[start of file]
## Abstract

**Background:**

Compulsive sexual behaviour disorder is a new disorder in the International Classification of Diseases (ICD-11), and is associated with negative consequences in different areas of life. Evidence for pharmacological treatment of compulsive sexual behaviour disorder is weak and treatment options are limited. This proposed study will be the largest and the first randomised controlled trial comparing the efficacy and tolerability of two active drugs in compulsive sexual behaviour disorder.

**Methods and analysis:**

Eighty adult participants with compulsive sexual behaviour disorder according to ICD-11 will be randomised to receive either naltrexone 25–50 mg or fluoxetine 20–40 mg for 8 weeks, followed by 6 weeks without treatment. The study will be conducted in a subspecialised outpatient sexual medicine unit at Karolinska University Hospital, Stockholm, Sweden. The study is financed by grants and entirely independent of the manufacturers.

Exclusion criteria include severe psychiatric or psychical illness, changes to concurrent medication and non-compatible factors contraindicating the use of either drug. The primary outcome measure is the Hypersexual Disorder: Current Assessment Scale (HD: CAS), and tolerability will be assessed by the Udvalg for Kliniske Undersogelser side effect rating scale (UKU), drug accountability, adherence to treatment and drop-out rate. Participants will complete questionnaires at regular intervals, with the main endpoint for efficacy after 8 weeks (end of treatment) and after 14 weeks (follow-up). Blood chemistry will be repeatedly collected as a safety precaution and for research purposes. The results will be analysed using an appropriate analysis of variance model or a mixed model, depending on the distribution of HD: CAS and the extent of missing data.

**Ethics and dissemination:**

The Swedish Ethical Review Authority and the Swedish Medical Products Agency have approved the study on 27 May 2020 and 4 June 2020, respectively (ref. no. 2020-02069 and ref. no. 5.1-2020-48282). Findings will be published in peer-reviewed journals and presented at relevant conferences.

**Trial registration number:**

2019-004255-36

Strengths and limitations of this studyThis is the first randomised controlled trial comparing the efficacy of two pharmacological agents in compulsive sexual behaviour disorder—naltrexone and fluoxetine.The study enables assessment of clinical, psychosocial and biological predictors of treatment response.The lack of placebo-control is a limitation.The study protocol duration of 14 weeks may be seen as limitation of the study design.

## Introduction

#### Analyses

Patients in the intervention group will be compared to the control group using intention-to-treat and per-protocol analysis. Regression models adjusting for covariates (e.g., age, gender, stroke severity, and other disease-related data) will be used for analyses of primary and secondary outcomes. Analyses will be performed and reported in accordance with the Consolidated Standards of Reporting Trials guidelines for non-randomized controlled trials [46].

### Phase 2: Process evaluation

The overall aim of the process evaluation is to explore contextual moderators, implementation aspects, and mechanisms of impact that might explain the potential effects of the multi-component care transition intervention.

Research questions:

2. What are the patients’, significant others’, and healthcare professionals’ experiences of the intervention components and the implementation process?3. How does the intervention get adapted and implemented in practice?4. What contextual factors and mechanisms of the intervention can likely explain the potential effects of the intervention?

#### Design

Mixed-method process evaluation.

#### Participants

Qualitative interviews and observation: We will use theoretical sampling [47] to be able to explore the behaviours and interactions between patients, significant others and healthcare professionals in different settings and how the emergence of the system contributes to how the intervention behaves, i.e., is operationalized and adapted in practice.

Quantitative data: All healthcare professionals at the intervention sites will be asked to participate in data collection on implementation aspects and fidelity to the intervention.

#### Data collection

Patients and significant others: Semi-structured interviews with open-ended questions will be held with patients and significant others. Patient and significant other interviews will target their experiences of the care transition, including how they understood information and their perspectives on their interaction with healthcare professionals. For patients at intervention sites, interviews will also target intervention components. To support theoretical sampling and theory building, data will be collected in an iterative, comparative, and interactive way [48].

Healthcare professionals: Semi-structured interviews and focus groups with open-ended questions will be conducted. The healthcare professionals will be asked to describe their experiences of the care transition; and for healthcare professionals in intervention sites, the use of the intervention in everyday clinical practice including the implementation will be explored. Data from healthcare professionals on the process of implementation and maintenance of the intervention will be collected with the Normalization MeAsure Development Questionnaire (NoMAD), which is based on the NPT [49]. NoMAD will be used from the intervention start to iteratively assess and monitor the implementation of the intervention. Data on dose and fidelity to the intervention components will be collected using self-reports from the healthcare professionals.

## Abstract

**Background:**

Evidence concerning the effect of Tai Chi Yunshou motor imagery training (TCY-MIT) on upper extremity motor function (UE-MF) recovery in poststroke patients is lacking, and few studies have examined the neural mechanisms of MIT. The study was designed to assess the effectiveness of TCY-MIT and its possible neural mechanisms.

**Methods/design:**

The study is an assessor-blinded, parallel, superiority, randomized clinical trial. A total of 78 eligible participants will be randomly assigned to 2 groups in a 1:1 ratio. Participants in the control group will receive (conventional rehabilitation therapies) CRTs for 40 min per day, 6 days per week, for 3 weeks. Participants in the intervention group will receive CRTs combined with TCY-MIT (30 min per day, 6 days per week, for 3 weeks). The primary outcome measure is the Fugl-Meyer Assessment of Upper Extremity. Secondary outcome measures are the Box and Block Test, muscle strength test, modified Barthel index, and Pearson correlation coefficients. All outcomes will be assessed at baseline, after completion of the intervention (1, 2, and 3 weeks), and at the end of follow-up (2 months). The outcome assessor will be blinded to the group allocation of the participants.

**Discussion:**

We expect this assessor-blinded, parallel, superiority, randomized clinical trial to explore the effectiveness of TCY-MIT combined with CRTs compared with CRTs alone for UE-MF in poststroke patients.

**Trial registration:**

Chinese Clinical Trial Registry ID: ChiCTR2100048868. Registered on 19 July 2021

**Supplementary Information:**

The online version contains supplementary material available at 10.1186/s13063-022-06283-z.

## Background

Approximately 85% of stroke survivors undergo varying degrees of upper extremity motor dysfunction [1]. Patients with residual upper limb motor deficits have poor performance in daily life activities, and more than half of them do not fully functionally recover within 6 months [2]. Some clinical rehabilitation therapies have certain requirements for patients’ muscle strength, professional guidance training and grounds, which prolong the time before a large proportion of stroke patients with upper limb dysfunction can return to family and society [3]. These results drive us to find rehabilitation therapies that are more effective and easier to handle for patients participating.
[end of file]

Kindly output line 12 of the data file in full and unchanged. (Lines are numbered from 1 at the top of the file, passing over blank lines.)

## Introduction